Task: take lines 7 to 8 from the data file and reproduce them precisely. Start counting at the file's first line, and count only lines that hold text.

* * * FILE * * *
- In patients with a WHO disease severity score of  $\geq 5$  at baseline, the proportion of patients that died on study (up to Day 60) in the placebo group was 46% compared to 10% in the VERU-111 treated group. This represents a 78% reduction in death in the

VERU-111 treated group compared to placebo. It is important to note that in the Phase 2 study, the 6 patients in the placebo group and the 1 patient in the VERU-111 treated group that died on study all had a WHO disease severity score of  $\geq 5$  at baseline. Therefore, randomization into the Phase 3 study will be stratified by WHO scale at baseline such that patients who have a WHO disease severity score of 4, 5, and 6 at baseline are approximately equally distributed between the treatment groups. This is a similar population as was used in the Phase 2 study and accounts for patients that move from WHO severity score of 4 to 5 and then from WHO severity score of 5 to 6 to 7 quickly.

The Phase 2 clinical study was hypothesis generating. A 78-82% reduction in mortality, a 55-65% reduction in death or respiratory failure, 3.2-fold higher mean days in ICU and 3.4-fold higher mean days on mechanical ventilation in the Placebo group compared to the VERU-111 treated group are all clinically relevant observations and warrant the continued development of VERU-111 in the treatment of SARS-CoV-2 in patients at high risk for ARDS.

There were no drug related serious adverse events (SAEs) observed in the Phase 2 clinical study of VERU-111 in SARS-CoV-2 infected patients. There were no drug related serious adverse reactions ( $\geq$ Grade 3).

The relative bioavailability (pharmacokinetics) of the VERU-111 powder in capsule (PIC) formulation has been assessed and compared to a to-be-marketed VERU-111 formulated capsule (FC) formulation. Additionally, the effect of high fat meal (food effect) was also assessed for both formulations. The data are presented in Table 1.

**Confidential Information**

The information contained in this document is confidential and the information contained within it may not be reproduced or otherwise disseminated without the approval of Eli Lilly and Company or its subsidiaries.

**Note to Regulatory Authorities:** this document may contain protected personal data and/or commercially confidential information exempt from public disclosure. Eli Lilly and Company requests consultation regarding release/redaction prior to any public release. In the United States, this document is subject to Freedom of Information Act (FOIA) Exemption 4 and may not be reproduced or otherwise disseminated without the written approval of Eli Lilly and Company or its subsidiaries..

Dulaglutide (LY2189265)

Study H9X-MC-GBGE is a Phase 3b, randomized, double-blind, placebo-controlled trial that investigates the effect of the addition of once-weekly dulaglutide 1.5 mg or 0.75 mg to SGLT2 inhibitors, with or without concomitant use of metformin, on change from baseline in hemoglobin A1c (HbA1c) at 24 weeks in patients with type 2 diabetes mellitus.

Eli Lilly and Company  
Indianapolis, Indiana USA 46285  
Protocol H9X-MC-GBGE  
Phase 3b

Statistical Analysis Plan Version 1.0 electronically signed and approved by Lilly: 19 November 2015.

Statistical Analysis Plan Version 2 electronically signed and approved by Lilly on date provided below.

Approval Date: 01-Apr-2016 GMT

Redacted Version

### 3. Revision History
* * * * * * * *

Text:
The information contained in this document is confidential and the information contained within it may not be reproduced or otherwise disseminated without the approval of Eli Lilly and Company or its subsidiaries.

**Note to Regulatory Authorities:** this document may contain protected personal data and/or commercially confidential information exempt from public disclosure. Eli Lilly and Company requests consultation regarding release/redaction prior to any public release. In the United States, this document is subject to Freedom of Information Act (FOIA) Exemption 4 and may not be reproduced or otherwise disseminated without the written approval of Eli Lilly and Company or its subsidiaries..